In addition, I need to tell you a quick two?sentence story on how important this is in multiple myeloma.  There was a wife of a patient who came to Dr. Bart Barlogie at the University of Arkansas more than 20 years ago.  Dr. Barlogie is one of my former professors, and she said, Dr. Barlogie, in rats this drug called thalidomide was effective in treating myeloma.  My husband has myeloma.  Would you try this drug, which is used for leprosy in my husband with myeloma? 

Dr. Barlogie, did, and the rest is history.  We had thalidomide, lenalidomide (Revlimid), pomalidomide (Pomalyst), and it's a remarkably effective drug because a patient, family member came to their loved one's oncologist and said, “Hey, do you know about this?”  And the oncologist was humble enough to be able to say, “No, let's try it.”

And now, of course, today it's different with clinical trials and compliance and regulations.  It would be a little bit more difficult to try today, but the point is that one patient made a difference for thousands of myeloma patients all over the world, and I would challenge your patients to do the same.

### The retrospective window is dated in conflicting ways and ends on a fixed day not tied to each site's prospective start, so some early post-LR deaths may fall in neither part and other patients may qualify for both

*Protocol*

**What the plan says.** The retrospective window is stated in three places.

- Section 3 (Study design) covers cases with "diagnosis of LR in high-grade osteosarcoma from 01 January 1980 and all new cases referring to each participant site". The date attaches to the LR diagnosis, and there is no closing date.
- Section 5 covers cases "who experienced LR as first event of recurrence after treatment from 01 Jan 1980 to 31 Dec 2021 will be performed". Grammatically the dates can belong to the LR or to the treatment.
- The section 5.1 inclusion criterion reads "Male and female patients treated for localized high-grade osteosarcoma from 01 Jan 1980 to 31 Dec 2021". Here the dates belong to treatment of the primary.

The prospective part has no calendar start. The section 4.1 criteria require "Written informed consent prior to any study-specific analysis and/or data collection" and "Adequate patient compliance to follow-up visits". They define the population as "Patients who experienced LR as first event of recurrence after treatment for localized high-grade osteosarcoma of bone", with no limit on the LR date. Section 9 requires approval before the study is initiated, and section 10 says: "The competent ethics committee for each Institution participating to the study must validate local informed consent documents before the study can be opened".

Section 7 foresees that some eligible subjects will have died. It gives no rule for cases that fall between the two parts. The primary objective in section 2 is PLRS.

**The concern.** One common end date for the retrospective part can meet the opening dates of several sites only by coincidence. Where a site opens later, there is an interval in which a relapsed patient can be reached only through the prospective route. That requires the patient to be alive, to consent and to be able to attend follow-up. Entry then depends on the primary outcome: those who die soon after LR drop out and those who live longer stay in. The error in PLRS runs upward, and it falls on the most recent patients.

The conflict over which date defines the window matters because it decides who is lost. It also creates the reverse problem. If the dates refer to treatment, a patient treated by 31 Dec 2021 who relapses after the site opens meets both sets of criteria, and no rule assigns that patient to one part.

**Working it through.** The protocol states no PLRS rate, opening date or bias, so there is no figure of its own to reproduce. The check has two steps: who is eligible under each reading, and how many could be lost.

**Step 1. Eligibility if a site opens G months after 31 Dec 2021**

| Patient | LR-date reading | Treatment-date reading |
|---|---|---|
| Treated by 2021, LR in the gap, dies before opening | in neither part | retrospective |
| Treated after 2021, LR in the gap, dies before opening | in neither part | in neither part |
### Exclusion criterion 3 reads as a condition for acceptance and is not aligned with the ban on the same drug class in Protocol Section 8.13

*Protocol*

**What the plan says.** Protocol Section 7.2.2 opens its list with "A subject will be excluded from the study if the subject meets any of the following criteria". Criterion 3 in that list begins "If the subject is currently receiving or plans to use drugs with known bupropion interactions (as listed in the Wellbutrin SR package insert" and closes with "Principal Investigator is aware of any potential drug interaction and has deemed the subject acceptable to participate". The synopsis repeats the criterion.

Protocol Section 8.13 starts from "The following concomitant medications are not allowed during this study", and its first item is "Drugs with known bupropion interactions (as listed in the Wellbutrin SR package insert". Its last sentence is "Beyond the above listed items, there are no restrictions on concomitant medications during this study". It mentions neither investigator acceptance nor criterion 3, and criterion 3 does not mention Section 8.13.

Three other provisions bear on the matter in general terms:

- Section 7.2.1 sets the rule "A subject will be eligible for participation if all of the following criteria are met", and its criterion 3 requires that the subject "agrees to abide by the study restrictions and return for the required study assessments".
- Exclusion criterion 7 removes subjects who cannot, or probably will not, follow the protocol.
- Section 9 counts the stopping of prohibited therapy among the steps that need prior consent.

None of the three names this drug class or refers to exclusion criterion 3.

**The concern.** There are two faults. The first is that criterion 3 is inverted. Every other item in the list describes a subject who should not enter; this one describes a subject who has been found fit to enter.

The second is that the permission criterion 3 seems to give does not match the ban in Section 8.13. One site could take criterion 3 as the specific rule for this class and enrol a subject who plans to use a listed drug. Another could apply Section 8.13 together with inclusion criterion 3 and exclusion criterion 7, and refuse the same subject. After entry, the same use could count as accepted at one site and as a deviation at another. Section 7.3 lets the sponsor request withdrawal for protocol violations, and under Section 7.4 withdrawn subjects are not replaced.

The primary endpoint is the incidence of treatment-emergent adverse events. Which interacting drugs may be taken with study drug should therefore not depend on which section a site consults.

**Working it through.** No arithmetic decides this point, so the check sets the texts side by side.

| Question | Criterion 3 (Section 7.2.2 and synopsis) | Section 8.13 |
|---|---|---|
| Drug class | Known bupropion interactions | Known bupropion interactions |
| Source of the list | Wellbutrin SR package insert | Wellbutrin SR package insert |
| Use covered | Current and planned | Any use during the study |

Carol Preston:

All right.  So you heard it here.  Our Patient Power audience, you want to make sure that you ask the questions.  Don't be shy about doing it because if you don't ask the questions nobody else will. 

I'm Carol Preston reporting for ASH.  Thanks for watching. 

Please remember the opinions expressed on Patient Power are not necessarily the views of our sponsors, contributors, partners or Patient Power. Our discussions are not a substitute for seeking medical advice or care from your own doctor. That’s how you’ll get care that’s most appropriate for you.

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Page last updated on February 3, 2016